New York Personal Injury Law Blog » BigLaw, Law School


December 2nd, 2011

Best Law School / Worst Law School

via Stu's Views

Over at Above the Law, Elie Mystal ran a bit asking his readers to vote the worst law school in New York City. The Above the Law readers, it’s important to note, have a pretty significant bias toward BigLaw and big salaries and big bonuses. The site dwells often on the gossip that comes from the big schools and firms.

So it got me to thinking —  a dangerous subject I know — where did New York’s top judges go to law school?

For comparison’s sake, we’ll first look at the US Supreme Court. Why? Because I need some other top court for a yardstick. And because it is frequently criticized for, among other things, being top loaded with lawyers that have never actually been in private practice, spending all their time in government or academia. I think that, of the list, only Justice Kennedy was in private practice for himself for any length of time, with Justice Scalia doing a brief stint in commercial law and Justice Sotomayor famously hanging a shingle in her apartment for a short time.

Here’s the Supreme’s law school list, and let me know if you see a pattern:

US Supreme Court:
Chief Judge John Roberts: Harvard Law School
Antonin Scalia:  Harvard Law School
Anthony Kennedy:   Harvard Law School
Clarence Thomas: Yale Law School
Ruth Bader Ginsburg:  Harvard Law School
Stephen Breyer: Harvard Law School
Samuel Alito: Yale Law School
Sonia Sotomayor: Yale Law School
Elena Kagan: Harvard Law School

OK, even a pre-tween kid could see a pattern. But that pattern is also a problem.

It’s a problem because people choose law schools based on three fundamental criteria: Geography, money and academics. Some folks couldn’t go to those schools regardless of their grades. Now let’s turn to New York’s top court, since that is where we are going with this:

New York Court of Appeals:
Chief Judge Jonathan Lippmann: NYU Law School
Carmen Beauchamp Ciparick: St. John’s University School of Law
Victoria A. Graffeo:  Albany Law School
Susan Phillips Read:  University of Chicago Law School
Robert S. Smith:  Columbia Law School
Eugene F. Pigott, Jr.:  University at Buffalo Law School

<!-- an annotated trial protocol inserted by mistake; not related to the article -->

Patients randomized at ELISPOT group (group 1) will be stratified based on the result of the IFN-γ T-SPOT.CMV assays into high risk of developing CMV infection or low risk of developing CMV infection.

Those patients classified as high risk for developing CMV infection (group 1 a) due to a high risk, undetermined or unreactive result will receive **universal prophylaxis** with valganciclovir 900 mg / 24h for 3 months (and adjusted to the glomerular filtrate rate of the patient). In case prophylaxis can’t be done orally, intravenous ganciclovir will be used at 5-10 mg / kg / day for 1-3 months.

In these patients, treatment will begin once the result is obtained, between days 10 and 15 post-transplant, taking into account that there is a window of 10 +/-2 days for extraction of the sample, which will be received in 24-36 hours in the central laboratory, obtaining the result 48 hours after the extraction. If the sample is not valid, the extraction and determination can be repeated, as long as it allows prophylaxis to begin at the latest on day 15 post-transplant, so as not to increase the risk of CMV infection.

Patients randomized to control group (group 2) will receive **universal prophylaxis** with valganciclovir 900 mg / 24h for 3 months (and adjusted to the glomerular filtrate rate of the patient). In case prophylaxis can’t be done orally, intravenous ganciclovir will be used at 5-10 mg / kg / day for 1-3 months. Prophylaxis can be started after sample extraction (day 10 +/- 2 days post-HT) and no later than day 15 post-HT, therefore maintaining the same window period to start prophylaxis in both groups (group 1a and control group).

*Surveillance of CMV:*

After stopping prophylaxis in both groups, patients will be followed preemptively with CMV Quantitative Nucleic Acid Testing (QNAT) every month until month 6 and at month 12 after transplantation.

Theodore J. Jones:  St. Johns University School of Law

That’s a pretty good mix giving quite a bit of diversity. Four of the seven went to schools that would not be considered first tier. And yet, there those judges are, at the top of the heap on one of the most influential courts in the country. (And several of those judges, it’s worth noting, have actual lawyering experience, as I culled from online biographies; and by that I mean they knew where to find the courthouse and stand in the well on behalf of an actual, living breathing human.)

It is, perhaps, easy to stick one’s nose in the air and feel good about where you were privileged to go to school. But as the New York Times pointed out recently, law school doesn’t teach lawyering.

And I’ve never had a client or judge ever ask me were I went to law school, nor has any juror ever asked me when the trial was over. So take all that law school stuff with a few shakers of salt.

5 thoughts on “Best Law School / Worst Law School

  1. My wife went to a big law firm directly out of law school, requiring us to attend many firm functions. We used to joke that you could be standing at a cocktail party and know within the first 10 minutes not only where the other lawyers had gone to law school but also to what Ivy League schools they were now sending their children. And yet they were so good at inserting this into the conversation that you couldn’t even tell how you knew this. But I agree with the overall point of this blog entry: The only place it matters where you went to law school is at a big firm cocktail party. Nobody else cares in the least.

  2. You make a fantastic point about your work ethic driving your success, not simply the school on your diploma!

    • You make a fantastic point about your work ethic driving your success, not simply the school on your diploma!

      You know, that comment might actually mean something if it weren’t coming from some web person whose job is to comment on blogs in the hope of dropping links to themselves all over the place.

      Thankfully, with WordPress, I can modify comments to delete the spammy stuff.

  3. The fact that 3 out of the 7 NY COA judges went to a top 6 law school indicates that going to this sort of school does indeed give you an advantage. Furthermore, with the economy in trouble and jobs becoming harder to find, where you went to school is becoming increasingly important. Lastly, for most of the top, highest paying, NYC law firms, going to a top 14 law school is close to a prerequisite. Saying that where you went to law school does not matter is, quite frankly, false and misleading. This sort of claim leads many to go into substantial debt at lower ranking schools, only to find that there are few jobs available upon graduation, and that the bills are piling up.

  4. The fact that 3 out of the 7 NY COA judges went to a top 6 law school indicates that going to this sort of school does indeed give you an advantage

    Sure it gives you an advantage. For that first job. And after that, it is all about how good of a lawyer you can be.

    I didn’t say it doesn’t matter. But I did indicate that the school itself is not always an indicator of how good the lawyer is.